The 'King' does indeed sit in a precarious position.
As I read just this morning in an on line posting . . .
Lion population down almost 90 per cent from two decades ago.
In the minds of many people, the lion is what comes to mind first when they think of African wildlife. The sad fact is, the 'king of beasts' may not be found in Africa for much longer.
Dr. Laurence Frank, a wildlife biologist from the University of California, says that based on a study he did in Kenya, the current population of lions is 23,000. Twenty years ago, it was close to 200,000.
Frank says "People know about elephants, gorillas and rhinos, but they seem blissfully unaware that these large carnivores are nearing the brink. It's not just lions. Populations of all African predators are plummeting."
Dr Frank blamed the decline in predator numbers on a problem that occurs world wide, not just in Africa. People killing them to protect livestock.
"People have always killed predators," he says. "But there's only so much damage you can do with spears and shields. Now everyone has got rifles and poisons."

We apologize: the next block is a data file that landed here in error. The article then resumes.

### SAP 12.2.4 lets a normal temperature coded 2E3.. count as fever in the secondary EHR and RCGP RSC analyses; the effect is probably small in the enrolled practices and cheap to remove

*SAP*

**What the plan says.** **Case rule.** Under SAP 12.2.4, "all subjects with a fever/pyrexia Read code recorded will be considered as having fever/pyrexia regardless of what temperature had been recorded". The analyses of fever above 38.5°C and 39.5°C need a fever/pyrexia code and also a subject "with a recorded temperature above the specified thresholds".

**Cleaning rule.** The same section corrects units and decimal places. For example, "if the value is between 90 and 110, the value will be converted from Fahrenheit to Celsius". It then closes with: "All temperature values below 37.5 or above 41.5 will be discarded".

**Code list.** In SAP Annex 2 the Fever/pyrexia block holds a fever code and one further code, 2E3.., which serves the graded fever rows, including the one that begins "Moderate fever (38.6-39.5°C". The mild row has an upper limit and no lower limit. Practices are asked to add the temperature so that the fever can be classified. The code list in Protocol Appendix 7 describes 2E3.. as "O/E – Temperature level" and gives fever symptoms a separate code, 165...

Wednesday, October 21, 2009
(1:08 PM posting) One of the little guys just about done. Hard to see the subtle variations in the 'black' coat of this guy, but maybe when it's all said and done and I photo it outside in natural light, all that will show up.
(2:12 PM posting) Building up some whites now on this foreground guy. Time to make a cup of afternoon tea!
(3:08 PM posting) Well, this one has gone a lot faster than I expected. I guess I am on a roll today! Anyway, appears to be another hour or a bit more of work and this one will be done.
And here (4:30 PM posting time) is the completed work. Image size on this one is 5 1/4" x 5 1/4"
Monday, October 19, 2009
Wednesday, October 14, 2009
An interesting morning, this . . . while having my cup of tea and munching on a bagel and thinking about the approaching ten o'clock time set for the closing on my house purchase, I was surprised to find, upon reviewing early morning and overnight entries to Facebook pages, a posting from the Woodson Art Museum with a link to the home site of the Wausau Daily Herald newspaper. The link was to a photo essay on the currently hanging Birds in Art exhibition at the museum and amid the ten photos, this one caught my eye as there was my piece being discussed! Evidently one of the museum docents is talking about my piece to a group of grade school students touring the exhibition. Well, there was my five and a half minutes of fame!
And now, to read through the pages and pages of documentation from the closing and try to figure out just what I signed for this morning!
(photo by Corey Schoth of the Wausau Daily Herald)